The US Department of Justice is accusing Google of hiding important information relating to an ongoing antitrust case, by exploiting the attorney-client privileges.
The legal label for closed communication between the attorneys and their clients is misused by many Google employees, just to hide the communications from rising up later in any litigations. Thus, the DoJ attorneys are now seeking all such Google communications to be revealed, a court order.
Hiding Critical Information With Legal Labels
In 2020, Google was accused of exploiting it’s monopoly status in the search engine and search advertising industries, and also the terms laid against smartphone OEMs to preload Google apps and even make Google the default search engine.
While this lawsuit is still running after two years, the attorneys of the Department of Justice are now freshly accusing Google of hiding important information relating to this case by exploiting attorney-client privileges.
The attorney-client privilege is a legal restriction that provides a secured communication between the attorneys general and their clients, and intercepting them is deemed Illegal as per law. In communications, everything that goes with the label of such should be kept confidential.
Calling this program “Communicate with Care“, Google has been training all its employees on this since 2015. It says that all the information related to revenue-sharing agreements and mobile application distribution agreements, especially the search-distribution teams, should use the label of attorney-client privilege in their communications.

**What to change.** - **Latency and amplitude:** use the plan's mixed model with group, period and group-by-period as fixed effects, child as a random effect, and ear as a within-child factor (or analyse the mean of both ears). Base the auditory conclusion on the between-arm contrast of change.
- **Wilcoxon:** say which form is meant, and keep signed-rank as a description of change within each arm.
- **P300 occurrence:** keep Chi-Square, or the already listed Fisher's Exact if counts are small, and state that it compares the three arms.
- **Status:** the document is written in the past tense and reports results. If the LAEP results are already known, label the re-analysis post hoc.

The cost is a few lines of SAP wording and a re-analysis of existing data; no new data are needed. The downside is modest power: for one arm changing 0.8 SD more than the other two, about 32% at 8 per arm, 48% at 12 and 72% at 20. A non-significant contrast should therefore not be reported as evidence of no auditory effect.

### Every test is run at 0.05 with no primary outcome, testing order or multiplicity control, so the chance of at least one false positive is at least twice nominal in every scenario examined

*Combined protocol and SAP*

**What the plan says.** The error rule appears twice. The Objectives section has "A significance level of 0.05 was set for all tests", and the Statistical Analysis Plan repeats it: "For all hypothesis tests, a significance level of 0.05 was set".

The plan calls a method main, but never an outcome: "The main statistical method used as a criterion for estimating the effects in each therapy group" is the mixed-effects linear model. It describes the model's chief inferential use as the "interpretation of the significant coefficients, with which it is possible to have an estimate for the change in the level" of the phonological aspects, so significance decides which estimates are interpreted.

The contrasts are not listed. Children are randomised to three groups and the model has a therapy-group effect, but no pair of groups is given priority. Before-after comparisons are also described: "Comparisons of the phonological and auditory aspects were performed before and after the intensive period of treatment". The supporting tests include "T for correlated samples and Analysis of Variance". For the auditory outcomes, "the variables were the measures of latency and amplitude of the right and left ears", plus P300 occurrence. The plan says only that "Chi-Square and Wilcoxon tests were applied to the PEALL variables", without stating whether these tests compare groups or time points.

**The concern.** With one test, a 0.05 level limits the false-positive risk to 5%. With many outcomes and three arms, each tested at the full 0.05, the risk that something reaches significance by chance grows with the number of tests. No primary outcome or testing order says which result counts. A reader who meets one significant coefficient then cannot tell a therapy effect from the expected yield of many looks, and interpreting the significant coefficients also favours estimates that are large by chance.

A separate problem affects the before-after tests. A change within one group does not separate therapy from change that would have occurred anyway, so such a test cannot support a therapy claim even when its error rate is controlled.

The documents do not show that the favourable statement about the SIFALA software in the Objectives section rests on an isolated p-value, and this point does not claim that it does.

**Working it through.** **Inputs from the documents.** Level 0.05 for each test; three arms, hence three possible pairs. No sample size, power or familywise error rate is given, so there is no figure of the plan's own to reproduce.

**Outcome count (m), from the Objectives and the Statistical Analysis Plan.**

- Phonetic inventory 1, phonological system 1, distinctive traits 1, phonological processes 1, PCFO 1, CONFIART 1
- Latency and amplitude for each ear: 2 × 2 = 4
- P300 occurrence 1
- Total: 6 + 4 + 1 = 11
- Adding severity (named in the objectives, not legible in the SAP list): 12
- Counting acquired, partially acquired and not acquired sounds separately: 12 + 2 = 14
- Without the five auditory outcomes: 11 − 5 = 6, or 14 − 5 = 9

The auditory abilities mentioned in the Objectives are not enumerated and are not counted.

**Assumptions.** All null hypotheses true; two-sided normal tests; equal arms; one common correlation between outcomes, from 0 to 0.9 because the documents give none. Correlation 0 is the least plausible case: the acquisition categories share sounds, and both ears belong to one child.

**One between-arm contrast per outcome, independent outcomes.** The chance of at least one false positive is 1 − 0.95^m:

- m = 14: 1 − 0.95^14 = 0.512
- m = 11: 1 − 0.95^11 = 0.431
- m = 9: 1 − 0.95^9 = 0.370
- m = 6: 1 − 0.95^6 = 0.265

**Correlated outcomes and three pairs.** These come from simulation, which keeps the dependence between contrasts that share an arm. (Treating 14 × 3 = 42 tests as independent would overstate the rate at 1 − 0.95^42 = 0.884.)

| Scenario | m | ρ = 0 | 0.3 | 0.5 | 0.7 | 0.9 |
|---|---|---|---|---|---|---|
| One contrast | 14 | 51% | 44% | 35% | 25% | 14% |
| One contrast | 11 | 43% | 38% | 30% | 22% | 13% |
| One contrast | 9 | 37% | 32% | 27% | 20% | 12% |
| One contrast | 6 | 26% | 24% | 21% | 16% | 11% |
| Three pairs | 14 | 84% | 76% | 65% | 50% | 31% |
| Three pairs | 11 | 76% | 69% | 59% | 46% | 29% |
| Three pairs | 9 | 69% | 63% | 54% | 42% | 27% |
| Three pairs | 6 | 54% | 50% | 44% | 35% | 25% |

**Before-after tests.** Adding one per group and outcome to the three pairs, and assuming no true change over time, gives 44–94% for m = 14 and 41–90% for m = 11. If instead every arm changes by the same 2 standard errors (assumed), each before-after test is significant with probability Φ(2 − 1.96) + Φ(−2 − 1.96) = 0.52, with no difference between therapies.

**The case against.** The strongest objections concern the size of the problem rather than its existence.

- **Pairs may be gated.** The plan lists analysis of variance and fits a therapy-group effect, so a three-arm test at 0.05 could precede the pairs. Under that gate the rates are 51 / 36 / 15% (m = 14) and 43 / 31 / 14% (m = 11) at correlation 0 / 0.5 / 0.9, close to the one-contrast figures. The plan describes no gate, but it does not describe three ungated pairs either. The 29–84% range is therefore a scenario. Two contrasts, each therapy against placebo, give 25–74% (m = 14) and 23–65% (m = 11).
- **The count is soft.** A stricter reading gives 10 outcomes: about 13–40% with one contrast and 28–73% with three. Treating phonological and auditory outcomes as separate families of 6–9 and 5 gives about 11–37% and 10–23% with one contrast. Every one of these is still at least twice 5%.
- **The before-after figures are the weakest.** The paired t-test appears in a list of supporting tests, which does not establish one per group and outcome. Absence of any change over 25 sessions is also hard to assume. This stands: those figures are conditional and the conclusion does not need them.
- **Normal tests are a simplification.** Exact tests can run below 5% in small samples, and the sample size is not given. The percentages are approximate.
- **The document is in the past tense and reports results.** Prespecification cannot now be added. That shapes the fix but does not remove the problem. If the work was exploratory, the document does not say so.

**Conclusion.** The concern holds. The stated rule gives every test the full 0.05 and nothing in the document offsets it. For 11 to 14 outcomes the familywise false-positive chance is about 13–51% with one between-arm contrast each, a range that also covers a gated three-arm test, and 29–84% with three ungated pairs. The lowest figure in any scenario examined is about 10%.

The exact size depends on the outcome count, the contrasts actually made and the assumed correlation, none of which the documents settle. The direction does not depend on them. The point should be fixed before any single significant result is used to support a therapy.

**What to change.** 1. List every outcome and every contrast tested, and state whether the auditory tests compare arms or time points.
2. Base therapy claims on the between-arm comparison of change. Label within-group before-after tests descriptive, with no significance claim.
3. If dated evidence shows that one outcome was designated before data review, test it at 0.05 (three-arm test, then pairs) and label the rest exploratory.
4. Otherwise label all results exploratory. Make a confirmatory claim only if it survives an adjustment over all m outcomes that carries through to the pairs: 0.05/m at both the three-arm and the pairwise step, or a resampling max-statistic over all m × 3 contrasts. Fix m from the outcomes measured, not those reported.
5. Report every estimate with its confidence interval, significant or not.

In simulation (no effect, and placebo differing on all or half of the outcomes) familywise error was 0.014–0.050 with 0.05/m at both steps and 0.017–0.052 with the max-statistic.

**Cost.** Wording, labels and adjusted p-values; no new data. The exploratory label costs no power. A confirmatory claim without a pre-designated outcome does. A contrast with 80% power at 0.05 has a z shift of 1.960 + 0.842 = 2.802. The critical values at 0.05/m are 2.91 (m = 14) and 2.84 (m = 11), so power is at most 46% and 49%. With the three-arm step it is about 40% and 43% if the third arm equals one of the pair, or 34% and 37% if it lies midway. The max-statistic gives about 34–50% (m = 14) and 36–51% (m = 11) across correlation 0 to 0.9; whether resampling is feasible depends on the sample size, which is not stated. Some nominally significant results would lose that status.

All this information should have an internal lawyer tagged in, so they become confidential and secured in any litigations later. The attorneys stated that even Sundar Pichai has used this technique, to avoid disclosing important communication.
And since Google’s misusing it, the attorneys of DoJ are now asking the court to issue an order, which holds Google sanctionable for this act and order it to immediately disclose “all withheld or redacted emails where no attorney responded to the purported request for legal advice.”
Defending these issues, a Google spokesperson named Julie Tarallo told Axios as;
“Our teams have conscientiously worked for years to respond to inquiries and litigation, and suggestions to the contrary are flatly wrong. Just like other American companies, we educate our employees about legal privilege and when to seek legal advice. And we have produced over four million documents to the DOJ in this case alone — including many that employees had considered potentially privileged.”
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